The situation parallels mortgage industry practices that led to the financial collapse in 2007. In the lead up, mortgage companies concentrated on expanding the sheer numbers of mortgages with little regard for the homebuyers’ ability to pay. For-profits aim to enroll as many students as possible, with little regard to ability to complete the degree or pay back the loans. Nearly one in four students at these colleges default on their loans within three years. The colleges have been paid, but the students still have the debt. This affects and disempowers faculty as well, since many new faculty are also struggling to pay off student loans. Student loan debt is an egregious imposition of debt burden on our young people. It’s a predatory government-sponsored debt that students cannot discharge through bankruptcy, and that places them at an enormous disadvantage as they move into life after college. A democratic society should be outraged at this burdening of our young people.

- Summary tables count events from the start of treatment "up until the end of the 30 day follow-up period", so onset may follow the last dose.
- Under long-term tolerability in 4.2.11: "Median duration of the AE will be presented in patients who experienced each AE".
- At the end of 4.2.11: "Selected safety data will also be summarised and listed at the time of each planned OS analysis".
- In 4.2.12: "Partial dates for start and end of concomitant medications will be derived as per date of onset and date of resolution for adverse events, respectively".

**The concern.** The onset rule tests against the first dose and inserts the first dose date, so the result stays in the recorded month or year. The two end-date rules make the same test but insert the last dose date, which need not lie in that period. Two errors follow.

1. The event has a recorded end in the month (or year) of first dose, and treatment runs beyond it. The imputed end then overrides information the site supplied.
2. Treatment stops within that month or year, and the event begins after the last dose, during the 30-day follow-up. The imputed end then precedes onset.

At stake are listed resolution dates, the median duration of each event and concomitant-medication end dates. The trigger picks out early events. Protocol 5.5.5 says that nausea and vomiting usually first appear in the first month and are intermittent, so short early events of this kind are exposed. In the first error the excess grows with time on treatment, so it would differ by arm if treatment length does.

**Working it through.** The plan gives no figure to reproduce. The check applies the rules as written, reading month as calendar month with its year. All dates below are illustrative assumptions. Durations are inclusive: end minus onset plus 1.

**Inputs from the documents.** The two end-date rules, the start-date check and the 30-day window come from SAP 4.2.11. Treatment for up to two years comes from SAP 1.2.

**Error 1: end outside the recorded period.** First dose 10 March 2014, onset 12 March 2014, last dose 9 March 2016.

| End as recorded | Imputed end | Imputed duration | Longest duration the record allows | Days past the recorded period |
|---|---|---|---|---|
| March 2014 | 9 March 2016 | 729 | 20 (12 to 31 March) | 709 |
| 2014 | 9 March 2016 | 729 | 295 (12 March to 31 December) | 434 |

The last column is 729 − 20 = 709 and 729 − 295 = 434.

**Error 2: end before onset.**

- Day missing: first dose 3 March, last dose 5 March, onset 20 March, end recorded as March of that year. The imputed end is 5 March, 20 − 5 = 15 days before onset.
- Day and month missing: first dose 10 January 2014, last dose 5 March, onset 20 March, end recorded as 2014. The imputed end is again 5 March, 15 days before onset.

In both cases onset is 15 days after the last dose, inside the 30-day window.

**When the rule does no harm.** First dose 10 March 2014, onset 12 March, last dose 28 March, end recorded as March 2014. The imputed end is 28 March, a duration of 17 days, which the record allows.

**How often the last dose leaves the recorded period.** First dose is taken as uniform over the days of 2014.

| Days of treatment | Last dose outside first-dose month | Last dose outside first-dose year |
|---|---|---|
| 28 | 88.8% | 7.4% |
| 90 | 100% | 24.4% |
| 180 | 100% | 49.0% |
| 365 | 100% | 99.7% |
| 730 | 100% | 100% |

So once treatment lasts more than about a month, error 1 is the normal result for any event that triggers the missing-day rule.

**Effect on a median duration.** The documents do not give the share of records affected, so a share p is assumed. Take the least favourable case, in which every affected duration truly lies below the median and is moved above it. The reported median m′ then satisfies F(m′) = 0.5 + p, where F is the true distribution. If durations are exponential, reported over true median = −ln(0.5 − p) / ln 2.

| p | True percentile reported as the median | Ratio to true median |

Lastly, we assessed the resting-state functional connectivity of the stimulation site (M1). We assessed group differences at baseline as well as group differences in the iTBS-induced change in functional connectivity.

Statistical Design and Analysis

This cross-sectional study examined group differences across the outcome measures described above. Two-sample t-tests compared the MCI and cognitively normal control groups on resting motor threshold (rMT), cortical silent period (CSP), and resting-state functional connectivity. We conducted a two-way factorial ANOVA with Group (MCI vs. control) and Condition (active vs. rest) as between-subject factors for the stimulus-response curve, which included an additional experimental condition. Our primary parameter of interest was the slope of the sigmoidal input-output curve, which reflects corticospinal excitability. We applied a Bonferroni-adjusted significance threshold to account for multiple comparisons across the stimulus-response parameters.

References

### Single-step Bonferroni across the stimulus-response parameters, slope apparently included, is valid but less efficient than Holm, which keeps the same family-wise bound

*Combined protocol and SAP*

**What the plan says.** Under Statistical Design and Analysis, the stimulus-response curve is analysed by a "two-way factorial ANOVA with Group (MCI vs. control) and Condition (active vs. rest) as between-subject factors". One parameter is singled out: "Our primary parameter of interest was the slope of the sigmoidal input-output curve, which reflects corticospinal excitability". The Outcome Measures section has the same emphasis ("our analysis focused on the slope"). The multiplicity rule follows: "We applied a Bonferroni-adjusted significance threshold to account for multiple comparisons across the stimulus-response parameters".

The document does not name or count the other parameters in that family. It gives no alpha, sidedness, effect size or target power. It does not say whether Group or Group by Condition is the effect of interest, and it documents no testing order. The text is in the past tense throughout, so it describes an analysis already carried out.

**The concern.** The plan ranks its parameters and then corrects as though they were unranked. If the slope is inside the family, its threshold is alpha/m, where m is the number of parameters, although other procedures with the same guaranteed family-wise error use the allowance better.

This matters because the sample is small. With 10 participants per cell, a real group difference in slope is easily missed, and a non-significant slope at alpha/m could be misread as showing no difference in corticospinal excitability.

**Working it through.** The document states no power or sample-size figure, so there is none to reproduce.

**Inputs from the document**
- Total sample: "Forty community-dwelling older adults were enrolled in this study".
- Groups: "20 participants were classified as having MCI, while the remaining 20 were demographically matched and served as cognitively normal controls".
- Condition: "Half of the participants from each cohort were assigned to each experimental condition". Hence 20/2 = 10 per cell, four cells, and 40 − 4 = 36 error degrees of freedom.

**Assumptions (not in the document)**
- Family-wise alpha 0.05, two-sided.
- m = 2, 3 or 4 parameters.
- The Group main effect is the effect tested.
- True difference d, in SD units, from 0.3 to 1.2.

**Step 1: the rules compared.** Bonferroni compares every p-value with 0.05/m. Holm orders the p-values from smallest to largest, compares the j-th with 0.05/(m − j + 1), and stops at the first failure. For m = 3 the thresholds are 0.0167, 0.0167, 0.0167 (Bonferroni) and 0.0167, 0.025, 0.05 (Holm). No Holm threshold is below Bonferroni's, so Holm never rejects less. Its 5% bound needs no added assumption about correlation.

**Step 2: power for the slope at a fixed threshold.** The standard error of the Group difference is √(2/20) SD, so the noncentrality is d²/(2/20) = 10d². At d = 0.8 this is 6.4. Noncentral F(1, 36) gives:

While for-profits were growing, state funding for colleges dropped dramatically. From 1990 to 2010, funding decreased by 26 percent in real terms. The consequences have been higher tuition (average tuition rose roughly 260 percent from 1980 to 2015), reduced net pay for full-time faculty and a much greater reliance on adjunct faculty and online courses (which are cheaper to deliver but of questionable value).
Rapidly rising tuition and growing student debt are putting young Americans in an untenable position. Tuition increases are directly related to austerity programs, but also to inflated administration and support service costs on college campuses. They are not due to rising faculty salaries. In fact, contingent, part-time faculty labor has increased dramatically. Seventy percent of instructional staff appointments in higher education are non-tenure track. This lessens the power of faculty, as contingent faculty members are hired “at will” and fear for their jobs. As Nicole M. Aschoff writes:
Just like on the tiered assembly line, these instructors perform essentially the same role as tenured faculty but get paid peanuts. They have no job security and often no health insurance. They cobble together classes, often at multiple universities, to make poverty wages in the hopes of one day landing a tenure-track gig.